So here is a quick primer.

  • Many - perhaps most - ASD researchers have never been trained to deliver services (e.g., as a physician, teacher, psychologist, nurse, and so on).  Even researchers who study services like diagnosis and treatment very intensively may not be clinically trained.
  • Everyone trained to provide a service studies research as part of their initial training, but few full-time service-providers are trained to the point where they can independently conduct research that garners grants and produces publications.
  • A minority of researchers and service providers are trained to do both - I will call them clinician-researchers.  Here too the type of experience is highly variable and often quite specific. For example, some clinician-researchers do not seek experience in delivering services once they graduate. Some clinician-researchers who focus on research may continue to provide services but these are often restricted to a specific niche: for example, a specific service (like diagnosis), for a specific population (like young children), often in a specific setting (like a hospital clinic).
  • Very few clinician-researchers have experience developing community-based programs of services, and fewer still have experience leading a community-based program of services.

Gaps in training and experience have many cascading effects on service innovation, only two of which I will address here.  First, many projects striving to create innovative services start off by addressing a specific niche - a specific treatment for a specific type of person in a specific type of setting. Without a broader base of training or experience, proponents overgeneralize the results they might obtain, or underestimate the resources needed, when they try to step outside of that niche.   For example, a clinician-researcher who has come to rely on a comprehensive diagnostic protocol in a specialized hospital clinic for young children may be surprised by the reluctance of community-based providers to apply similar protocols to diagnosing all of their patients in the spectrum in their practice. This lack of community-based experience may be one reason why so many researchers invest in a Train and Hope approach, or move too quickly to blame implementation failures on what they construe as the shortsightedness of community-based clinicians.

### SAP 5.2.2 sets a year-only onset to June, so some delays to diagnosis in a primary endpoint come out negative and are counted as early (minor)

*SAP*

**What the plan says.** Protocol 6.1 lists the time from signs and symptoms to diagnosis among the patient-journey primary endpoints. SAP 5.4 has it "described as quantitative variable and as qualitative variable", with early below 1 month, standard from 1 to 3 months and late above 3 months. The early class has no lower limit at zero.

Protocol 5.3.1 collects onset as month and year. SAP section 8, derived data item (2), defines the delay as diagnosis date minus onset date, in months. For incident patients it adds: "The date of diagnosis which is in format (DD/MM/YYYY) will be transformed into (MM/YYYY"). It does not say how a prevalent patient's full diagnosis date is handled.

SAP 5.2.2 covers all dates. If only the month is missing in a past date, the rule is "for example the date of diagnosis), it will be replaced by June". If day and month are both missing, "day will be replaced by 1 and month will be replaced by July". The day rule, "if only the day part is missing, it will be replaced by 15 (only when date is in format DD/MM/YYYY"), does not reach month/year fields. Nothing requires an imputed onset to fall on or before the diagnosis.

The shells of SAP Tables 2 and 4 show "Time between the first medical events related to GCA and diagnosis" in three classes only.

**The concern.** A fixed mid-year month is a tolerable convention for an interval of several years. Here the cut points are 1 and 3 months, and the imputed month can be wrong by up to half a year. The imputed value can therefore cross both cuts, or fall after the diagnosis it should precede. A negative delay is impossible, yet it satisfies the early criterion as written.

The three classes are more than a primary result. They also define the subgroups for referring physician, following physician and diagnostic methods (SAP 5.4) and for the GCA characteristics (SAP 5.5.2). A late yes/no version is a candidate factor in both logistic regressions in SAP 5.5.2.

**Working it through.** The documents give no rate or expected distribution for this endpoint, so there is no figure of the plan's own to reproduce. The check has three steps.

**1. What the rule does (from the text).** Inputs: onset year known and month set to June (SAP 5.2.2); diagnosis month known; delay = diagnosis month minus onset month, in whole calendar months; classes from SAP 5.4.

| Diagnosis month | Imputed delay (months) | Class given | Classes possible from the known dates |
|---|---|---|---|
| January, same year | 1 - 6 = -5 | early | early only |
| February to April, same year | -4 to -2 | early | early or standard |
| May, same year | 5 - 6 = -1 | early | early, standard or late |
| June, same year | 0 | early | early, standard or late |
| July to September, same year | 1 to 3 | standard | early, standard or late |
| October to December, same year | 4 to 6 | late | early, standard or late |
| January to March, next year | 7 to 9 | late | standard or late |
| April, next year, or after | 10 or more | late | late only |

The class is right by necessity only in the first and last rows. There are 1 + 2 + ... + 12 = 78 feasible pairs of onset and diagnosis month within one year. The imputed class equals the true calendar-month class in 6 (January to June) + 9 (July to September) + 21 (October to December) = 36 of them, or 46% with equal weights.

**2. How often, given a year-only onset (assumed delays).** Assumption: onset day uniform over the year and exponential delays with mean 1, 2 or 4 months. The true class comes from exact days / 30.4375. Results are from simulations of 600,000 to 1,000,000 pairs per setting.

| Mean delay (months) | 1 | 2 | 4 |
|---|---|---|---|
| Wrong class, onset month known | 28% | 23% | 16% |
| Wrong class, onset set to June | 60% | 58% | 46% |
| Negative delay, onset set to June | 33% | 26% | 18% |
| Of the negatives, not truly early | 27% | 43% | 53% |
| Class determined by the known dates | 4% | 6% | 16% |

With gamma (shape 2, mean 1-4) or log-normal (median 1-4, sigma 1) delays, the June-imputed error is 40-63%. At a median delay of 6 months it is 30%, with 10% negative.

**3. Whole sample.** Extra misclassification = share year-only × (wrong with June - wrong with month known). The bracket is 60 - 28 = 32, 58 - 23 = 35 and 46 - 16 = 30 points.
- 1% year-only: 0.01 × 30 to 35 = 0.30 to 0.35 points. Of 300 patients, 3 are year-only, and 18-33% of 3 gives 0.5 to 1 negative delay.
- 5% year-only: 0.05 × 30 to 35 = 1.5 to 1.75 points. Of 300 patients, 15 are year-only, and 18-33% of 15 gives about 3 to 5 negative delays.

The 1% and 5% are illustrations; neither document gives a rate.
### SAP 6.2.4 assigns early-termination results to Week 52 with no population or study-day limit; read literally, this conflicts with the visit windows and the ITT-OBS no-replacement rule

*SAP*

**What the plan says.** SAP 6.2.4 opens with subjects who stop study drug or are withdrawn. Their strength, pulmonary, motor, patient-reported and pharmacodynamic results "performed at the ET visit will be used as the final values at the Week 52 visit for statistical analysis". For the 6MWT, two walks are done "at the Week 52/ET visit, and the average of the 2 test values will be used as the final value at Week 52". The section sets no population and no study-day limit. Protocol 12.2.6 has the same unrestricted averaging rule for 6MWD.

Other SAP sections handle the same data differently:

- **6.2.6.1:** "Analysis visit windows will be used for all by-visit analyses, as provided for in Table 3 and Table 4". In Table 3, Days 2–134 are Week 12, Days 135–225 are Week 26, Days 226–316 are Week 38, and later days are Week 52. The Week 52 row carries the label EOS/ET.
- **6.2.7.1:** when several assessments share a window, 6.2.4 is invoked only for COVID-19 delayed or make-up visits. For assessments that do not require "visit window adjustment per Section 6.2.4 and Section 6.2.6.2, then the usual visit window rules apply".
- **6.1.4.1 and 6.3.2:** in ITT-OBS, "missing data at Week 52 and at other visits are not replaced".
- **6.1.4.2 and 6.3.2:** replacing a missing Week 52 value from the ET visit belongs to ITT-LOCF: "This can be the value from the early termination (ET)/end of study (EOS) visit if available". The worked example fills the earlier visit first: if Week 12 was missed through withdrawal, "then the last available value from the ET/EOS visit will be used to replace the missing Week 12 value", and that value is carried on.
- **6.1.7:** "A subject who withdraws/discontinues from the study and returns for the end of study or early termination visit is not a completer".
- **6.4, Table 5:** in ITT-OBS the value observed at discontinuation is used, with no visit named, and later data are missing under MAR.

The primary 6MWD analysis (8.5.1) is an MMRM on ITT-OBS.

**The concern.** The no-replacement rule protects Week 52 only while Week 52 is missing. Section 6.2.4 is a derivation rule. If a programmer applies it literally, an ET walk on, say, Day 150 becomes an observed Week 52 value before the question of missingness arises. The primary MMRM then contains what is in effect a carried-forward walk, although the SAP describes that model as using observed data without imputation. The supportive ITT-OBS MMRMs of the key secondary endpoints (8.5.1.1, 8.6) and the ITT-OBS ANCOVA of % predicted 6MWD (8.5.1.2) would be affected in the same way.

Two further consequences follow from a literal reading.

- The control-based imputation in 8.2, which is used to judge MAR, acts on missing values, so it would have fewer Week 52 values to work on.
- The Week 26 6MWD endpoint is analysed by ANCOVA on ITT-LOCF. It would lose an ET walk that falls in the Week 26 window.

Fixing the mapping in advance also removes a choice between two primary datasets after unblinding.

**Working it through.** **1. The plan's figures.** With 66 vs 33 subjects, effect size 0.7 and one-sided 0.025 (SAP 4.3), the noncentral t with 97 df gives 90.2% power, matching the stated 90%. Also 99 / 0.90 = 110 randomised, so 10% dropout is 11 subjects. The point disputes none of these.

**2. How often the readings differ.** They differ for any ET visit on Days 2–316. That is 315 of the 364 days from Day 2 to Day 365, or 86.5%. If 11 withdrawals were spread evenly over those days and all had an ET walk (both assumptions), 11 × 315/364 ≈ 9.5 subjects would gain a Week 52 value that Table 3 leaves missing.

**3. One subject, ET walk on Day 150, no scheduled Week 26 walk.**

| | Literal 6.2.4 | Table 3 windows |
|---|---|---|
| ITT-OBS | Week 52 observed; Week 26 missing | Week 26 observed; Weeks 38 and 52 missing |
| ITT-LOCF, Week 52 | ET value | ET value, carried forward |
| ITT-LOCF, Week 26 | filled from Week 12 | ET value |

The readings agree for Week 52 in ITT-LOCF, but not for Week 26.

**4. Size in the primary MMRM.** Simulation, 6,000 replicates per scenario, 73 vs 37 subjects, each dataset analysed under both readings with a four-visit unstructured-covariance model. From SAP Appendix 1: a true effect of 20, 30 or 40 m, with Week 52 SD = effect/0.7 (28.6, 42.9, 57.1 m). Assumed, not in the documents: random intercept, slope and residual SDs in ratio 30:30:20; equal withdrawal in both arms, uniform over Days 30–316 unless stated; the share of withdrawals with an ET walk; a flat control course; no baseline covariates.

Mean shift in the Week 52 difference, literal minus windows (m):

Second, few individuals have all of the requisite background in services and leadership, and so innovative services will almost always require the assembly of a team with complementary skills and experience. But there is always the risk of the built in bias from each team member's perspective: the researcher will always place the greatest faith in research, the clinician will value services the most, and both will under-estimate the challenges of community-based practice if they lack this experience. Under these circumstances, respectful partnerships, clear communication, and a longer runway for the project launch become even more important.  This is on reason why researchers who rely on inexperienced clinicians will never fully exploit the opportunities for true innovation.

Expertise that integrates services and research grows rapidly in established areas, but glacially elsewhere